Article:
Whose House, Whose Playroom is a chapbook to savor. Each poem invites you into rooms with cloved oranges, mirrors, and “cupsful of evening” through voices that compel you to think about what it means to really look—inward at the self, and outward at the world as it moves through time. Virginia Smith Rice’s poems sing with wonderfully compelling, compassionate, and lyrical tonalities that pull you into the “raven-flamed hours” of memory. Whose House, Whose Playroom presents an aesthetic of liminal spaces—of being, of memory, of the relationships between mother and child—all the while in rich dialogue with the poems of Plath, Bishop, Levis, and Vallejo. This chapbook is filled with light in its exploration of darkness, and grace moves through these lines. As the speaker says in “Imagine Us Then, Unseeing Them,”
And yes, we all have
our sadnesses, not all of them so innocent,
but this hidden (forgotten) one is pure
loss, filling childhood with unnamed ache.
This (alone) cannot save us.
- Tyler Mills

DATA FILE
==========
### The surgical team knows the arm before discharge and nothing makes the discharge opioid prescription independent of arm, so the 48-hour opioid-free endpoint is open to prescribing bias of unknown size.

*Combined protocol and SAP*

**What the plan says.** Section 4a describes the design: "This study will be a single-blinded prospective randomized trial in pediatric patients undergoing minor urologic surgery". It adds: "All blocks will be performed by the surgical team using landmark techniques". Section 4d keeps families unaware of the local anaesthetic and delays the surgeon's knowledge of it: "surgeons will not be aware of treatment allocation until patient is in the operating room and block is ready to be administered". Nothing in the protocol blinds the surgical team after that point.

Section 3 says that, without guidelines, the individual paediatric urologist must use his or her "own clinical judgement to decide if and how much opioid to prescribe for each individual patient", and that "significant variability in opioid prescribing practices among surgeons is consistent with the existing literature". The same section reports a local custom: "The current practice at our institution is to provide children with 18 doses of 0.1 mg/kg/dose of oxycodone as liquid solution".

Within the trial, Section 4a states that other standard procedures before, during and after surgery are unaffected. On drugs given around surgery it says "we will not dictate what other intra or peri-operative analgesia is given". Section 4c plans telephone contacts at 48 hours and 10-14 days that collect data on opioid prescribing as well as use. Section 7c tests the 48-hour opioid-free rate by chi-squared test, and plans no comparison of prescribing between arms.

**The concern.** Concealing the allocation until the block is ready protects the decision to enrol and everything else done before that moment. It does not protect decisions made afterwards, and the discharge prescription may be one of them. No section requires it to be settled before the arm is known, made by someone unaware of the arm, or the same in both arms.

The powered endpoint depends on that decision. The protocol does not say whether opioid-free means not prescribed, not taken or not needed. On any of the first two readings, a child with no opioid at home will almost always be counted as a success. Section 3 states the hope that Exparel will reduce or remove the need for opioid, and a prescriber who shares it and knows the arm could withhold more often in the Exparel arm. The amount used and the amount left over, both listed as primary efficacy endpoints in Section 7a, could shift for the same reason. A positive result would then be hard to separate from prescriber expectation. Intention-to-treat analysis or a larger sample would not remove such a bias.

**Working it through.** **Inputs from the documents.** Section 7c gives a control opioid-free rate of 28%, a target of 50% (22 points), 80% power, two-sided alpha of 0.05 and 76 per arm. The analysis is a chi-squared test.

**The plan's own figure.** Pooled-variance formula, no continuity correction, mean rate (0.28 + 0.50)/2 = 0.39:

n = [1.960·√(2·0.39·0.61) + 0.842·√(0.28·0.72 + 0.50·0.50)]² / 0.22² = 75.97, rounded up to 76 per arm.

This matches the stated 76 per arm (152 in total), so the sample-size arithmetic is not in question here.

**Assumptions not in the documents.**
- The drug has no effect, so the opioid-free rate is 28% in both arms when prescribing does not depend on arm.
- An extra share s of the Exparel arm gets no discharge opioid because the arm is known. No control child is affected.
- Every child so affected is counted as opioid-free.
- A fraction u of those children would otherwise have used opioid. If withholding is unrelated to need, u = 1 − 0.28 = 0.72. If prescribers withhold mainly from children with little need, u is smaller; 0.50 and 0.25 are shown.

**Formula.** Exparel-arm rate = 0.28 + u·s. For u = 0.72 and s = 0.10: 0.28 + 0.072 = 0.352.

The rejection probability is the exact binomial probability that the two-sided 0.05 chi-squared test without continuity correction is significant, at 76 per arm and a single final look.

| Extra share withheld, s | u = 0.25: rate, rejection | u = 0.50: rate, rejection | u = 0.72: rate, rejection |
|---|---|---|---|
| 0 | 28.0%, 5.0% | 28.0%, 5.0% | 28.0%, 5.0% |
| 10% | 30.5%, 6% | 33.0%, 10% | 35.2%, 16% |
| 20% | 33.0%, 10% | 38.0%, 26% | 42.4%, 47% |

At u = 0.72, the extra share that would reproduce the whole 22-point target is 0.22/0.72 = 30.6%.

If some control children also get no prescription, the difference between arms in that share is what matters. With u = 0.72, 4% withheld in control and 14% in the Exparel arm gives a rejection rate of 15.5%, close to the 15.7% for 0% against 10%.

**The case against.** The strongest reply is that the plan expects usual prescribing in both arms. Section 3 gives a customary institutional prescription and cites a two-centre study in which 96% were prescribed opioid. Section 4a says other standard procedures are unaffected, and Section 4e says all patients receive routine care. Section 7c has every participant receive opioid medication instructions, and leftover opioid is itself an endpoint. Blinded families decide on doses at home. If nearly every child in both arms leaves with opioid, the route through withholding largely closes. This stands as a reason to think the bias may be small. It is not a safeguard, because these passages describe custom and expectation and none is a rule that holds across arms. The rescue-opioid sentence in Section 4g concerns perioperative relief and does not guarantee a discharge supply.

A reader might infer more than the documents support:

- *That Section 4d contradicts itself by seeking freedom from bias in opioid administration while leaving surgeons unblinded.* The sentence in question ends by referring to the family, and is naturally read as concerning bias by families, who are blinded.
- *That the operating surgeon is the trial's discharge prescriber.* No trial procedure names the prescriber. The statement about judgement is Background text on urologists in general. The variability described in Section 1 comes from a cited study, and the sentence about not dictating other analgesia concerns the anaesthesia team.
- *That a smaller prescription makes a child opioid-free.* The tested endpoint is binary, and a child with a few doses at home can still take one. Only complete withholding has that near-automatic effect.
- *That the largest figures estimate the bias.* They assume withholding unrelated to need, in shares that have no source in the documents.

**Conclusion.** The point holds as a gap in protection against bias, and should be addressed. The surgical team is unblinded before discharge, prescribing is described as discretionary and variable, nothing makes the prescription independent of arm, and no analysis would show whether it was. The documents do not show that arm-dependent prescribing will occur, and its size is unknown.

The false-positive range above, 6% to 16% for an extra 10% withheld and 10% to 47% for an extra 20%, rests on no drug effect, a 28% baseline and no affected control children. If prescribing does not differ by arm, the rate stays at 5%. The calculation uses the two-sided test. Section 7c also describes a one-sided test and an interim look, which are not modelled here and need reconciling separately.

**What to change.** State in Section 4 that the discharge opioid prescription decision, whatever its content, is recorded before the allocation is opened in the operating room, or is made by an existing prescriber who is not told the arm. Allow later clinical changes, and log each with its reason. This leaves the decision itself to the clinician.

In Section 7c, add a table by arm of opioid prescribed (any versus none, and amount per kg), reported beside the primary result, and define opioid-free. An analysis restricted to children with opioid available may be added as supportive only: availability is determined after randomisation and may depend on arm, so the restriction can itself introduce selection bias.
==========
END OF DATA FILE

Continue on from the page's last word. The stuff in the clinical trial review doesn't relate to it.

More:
Virginia Smith Rice is the author of When I Wake It Will Be Forever (Sundress Publications, 2014.) Her poems appear in The Antioch Review, Baltimore Review, Cincinnati Review, Denver Quarterly, Massachusetts Review, and Southern Poetry Review, among other journals. She is poetry editor at Kettle Blue Review and Canopic Publishing.
PLAYING WITH DOLLS
Cusp clasp curious unsure:
something animal caught in walls,
just under skin. Do you remember
Rose? A lime-washed, white pine floor,
five hours of blue light over snow…
and again, Rose: show me where
our feet wore a groove past the font
tucked, heavy-lidded, in the alcove,
up stone stairs twisting round and
round old organ pipes, a closeted space
where we laid out all our selves: spin
spin dust into air, like sea-rinsed
glass along arms and legs, trying each
infinite I on for size.